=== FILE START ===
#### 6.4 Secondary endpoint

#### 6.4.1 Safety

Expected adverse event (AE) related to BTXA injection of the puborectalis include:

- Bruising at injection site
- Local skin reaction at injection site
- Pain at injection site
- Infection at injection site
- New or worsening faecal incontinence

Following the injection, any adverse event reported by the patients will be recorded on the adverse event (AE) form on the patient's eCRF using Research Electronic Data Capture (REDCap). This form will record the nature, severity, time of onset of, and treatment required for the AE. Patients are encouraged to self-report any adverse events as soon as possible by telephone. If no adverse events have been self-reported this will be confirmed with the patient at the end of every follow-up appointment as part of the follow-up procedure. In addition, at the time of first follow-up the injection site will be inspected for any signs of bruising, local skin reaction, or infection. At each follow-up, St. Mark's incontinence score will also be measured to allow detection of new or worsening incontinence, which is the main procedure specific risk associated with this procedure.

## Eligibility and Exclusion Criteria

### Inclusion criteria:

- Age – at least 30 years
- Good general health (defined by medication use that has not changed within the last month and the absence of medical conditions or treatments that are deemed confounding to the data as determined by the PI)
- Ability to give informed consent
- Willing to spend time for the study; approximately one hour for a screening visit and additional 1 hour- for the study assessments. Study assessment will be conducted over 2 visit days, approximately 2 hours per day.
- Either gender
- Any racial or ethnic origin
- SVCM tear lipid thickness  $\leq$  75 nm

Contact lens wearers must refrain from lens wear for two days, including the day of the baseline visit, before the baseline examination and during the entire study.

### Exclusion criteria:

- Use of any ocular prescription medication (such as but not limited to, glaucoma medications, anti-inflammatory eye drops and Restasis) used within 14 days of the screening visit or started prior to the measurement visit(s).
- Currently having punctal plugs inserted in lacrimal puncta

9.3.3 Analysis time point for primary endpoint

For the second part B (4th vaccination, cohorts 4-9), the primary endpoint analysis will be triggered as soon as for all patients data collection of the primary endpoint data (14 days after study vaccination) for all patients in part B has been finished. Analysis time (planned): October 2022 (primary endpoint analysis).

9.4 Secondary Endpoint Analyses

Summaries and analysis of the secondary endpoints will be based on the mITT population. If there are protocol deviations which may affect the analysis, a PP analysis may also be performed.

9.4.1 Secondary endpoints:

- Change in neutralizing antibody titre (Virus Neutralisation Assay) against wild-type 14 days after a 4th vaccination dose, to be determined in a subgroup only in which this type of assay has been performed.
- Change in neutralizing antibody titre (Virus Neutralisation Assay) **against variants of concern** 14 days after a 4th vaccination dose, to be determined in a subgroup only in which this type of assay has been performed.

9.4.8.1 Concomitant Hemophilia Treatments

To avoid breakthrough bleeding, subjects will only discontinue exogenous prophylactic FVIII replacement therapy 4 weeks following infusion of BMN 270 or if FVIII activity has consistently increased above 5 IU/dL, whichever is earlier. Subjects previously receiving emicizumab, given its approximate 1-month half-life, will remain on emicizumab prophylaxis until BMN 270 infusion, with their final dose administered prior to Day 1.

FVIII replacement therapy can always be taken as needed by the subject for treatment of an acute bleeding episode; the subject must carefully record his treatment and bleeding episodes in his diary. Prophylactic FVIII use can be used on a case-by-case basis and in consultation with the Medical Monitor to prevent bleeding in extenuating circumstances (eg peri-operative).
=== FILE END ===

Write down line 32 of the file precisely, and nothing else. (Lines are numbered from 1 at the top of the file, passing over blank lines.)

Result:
FVIII replacement therapy can always be taken as needed by the subject for treatment of an acute bleeding episode; the subject must carefully record his treatment and bleeding episodes in his diary. Prophylactic FVIII use can be used on a case-by-case basis and in consultation with the Medical Monitor to prevent bleeding in extenuating circumstances (eg peri-operative).